Can an employer video and audio tape its employees during business hours while on the job, without their knowledge? If the employee signs an acknowledgment and consent that authorizes the employer to video and audio tape, is this a violation of reasonable expectation of privacy?
Ann Kiernan responds:
There’s a word for secret audiotaping of someone else’s conversations: Wiretap! And that’s illegal under state and federal law. However, federal law allows employers to monitor employee telephone conversations to ensure customer service, efficiency, and the like, but employees must be told they are subject to monitoring. (So must customers, which is why you hear an announcement like “This call may be monitored to ensure customer satisfaction” when you call many businesses.)
If the videotaping includes audio, that’s a wiretap, too. If the video is silent, such as those produced by the surveillance cameras in banks, it’s not a wiretap, but there may be a violation of privacy rights, depending on where the cameras are located. Restroom and locker room cameras have been held to be illegal–and even criminal– in some cases.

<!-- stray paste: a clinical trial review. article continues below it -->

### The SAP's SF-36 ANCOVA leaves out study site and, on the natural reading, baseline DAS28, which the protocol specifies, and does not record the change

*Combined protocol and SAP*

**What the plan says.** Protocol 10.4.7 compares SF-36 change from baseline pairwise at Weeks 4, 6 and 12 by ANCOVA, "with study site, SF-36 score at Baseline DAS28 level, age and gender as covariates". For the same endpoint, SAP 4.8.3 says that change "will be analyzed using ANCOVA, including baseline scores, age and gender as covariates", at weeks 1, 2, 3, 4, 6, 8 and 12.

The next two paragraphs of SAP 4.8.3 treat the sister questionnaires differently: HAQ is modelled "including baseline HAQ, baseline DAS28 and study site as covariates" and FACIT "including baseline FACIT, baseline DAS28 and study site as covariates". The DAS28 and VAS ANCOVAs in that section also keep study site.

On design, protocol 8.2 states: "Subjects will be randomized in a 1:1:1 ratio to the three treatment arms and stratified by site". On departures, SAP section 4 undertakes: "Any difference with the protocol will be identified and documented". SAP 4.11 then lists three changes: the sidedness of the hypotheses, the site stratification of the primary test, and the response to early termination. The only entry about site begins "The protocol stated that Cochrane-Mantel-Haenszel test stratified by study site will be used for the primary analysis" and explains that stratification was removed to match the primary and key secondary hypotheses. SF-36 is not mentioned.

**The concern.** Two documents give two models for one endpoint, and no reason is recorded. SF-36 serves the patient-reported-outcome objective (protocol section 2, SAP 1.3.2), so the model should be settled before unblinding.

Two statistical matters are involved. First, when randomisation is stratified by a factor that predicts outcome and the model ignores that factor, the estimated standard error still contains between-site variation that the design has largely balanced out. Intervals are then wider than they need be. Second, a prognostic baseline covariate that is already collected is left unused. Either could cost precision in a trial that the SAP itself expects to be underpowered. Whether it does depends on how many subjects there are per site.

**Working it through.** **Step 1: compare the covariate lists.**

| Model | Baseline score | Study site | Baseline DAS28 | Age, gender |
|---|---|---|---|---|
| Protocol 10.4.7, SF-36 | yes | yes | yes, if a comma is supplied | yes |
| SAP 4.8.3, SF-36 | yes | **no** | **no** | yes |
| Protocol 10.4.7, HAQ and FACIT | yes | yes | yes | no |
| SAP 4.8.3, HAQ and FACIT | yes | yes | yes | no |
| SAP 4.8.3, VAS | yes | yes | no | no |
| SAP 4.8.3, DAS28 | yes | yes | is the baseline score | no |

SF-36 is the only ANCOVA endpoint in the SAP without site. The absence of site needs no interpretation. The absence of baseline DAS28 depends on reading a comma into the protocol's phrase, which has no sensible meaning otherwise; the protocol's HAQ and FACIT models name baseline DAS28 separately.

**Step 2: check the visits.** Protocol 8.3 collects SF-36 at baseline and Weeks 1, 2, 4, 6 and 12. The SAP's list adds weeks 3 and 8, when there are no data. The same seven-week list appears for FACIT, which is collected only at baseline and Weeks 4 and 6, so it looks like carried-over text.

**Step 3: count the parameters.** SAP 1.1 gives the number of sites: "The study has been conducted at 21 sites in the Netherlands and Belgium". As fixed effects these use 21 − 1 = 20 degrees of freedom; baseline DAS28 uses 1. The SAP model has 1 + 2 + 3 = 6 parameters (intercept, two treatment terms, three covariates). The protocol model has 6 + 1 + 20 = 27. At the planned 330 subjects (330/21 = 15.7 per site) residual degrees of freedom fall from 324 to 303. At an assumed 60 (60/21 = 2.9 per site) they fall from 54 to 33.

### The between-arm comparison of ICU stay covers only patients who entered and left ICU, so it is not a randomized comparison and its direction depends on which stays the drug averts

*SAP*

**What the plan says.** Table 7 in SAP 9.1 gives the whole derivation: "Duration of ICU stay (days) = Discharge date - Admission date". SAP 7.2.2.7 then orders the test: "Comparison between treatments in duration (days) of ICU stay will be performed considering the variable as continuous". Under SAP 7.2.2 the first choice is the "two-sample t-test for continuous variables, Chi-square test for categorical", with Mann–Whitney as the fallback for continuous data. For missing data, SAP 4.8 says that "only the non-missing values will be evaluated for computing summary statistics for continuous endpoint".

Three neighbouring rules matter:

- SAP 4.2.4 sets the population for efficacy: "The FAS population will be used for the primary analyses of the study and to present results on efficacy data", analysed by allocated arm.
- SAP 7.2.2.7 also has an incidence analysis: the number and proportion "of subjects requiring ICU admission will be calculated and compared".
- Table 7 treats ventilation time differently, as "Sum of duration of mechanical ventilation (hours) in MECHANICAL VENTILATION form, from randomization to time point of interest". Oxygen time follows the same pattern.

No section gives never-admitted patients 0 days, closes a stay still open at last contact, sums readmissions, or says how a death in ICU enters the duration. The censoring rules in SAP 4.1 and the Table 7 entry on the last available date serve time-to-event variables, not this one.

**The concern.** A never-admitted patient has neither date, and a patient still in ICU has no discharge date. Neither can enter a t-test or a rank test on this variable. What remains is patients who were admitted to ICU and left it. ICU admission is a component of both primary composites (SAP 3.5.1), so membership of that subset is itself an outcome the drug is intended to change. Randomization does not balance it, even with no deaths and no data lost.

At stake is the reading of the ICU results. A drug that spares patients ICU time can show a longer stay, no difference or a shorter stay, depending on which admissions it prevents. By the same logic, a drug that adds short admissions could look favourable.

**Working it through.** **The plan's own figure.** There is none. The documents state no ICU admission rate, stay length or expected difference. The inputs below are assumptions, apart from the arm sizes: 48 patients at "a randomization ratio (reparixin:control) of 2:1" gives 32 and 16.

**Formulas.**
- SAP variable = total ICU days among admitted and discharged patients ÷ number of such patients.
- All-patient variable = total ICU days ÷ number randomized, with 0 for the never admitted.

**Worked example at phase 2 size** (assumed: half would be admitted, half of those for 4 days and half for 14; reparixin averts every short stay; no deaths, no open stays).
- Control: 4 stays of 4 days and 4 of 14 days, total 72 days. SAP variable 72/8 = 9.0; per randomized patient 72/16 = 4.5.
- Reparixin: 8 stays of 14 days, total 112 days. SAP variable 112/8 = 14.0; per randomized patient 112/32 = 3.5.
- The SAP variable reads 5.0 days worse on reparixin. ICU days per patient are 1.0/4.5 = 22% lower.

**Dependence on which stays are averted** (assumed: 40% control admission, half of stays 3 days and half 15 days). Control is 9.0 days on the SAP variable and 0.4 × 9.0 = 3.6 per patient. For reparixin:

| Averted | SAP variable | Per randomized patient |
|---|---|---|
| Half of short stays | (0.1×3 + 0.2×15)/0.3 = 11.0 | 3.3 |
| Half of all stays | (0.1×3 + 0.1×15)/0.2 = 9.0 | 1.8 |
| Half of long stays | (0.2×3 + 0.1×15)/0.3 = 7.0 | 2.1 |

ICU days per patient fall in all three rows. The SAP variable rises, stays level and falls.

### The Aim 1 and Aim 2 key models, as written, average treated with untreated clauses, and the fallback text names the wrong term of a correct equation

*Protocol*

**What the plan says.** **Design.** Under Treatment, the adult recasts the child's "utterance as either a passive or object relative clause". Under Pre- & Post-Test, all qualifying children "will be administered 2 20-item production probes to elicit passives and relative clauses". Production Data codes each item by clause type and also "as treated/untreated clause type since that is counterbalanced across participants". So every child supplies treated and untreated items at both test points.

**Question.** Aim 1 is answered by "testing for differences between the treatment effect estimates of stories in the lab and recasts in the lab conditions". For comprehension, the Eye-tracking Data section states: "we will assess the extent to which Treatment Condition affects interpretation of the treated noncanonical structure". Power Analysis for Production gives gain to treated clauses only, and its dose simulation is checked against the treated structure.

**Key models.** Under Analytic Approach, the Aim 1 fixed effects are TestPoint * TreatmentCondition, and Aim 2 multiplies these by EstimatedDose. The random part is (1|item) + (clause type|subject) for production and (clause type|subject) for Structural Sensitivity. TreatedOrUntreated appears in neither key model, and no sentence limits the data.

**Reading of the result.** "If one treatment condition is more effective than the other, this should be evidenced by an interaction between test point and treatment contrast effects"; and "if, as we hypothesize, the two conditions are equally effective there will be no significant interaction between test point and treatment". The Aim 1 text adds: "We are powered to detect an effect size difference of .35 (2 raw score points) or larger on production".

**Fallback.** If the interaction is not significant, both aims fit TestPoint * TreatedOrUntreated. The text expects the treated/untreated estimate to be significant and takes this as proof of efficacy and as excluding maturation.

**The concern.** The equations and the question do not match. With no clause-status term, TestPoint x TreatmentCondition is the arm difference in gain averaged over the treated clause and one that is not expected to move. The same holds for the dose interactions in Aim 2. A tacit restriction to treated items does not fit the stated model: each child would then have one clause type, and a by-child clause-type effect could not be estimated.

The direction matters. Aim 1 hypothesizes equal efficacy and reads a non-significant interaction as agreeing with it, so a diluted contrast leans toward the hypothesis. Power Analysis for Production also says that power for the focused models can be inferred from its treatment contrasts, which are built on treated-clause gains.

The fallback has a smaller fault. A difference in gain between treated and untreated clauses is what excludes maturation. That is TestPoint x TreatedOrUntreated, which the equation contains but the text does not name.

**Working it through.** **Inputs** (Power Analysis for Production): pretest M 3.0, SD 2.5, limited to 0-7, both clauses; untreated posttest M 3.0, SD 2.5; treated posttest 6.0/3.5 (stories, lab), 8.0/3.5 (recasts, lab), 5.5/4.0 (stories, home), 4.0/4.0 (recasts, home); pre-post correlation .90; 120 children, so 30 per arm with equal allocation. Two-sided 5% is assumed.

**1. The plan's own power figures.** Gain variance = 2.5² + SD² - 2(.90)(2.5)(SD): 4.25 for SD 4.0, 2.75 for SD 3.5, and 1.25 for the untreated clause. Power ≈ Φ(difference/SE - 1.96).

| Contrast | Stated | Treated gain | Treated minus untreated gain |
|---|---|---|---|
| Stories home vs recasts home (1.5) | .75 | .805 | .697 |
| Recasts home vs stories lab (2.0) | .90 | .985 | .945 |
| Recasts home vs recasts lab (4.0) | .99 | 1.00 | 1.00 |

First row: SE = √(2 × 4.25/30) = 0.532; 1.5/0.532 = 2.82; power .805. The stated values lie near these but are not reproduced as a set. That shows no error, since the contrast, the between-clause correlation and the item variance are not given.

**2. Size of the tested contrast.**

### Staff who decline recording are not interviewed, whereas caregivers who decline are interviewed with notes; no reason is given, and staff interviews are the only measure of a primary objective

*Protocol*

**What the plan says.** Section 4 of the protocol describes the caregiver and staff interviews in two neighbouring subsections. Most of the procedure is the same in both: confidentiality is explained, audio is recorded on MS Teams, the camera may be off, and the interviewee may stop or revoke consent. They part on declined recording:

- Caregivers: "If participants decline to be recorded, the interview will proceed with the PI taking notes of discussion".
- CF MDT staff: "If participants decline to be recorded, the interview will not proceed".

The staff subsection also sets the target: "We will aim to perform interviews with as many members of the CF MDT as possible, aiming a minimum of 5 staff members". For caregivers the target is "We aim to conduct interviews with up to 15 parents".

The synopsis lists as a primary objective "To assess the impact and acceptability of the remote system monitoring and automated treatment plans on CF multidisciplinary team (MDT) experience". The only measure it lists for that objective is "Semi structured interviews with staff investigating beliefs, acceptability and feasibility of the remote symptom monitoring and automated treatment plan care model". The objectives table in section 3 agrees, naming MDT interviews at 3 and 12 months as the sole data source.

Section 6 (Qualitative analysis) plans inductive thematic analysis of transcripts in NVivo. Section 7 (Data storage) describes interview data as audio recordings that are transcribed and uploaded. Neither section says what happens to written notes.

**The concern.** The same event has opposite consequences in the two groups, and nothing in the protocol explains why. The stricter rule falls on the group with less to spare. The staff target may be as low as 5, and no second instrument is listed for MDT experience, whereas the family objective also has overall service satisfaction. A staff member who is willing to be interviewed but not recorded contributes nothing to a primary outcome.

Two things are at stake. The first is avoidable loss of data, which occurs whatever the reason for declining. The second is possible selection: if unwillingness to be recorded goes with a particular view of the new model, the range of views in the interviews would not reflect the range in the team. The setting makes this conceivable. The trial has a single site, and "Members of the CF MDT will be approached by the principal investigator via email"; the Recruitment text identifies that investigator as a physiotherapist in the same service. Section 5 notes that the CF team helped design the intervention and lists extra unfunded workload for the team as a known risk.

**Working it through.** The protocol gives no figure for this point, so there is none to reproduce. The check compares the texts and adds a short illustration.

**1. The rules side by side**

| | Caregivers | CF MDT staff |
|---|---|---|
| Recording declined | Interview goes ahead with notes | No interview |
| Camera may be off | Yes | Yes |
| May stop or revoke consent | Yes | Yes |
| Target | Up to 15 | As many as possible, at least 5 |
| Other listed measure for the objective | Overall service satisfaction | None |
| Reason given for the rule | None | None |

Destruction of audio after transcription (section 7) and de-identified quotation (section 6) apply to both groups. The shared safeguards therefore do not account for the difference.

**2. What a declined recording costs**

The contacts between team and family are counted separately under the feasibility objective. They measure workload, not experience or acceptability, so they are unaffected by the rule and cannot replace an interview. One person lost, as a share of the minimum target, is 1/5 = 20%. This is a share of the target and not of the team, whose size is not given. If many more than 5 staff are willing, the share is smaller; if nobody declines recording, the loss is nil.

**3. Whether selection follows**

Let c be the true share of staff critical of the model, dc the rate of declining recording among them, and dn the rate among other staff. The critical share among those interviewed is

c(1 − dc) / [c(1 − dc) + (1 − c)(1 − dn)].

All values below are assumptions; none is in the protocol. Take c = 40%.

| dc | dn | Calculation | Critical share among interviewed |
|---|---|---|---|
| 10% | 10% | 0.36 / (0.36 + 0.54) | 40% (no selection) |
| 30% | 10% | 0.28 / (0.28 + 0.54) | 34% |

If the employees are told that there will be videotaping in “public” areas at work, then they no longer have a reasonable expectation of privacy there. To make sure employees know what to expect at work, the best practice is to tell employees about taping policies in the employee handbook.
Information here is correct at the time it is posted. Case decisions cited here may be reversed. Please do not rely on this information without consulting an attorney first.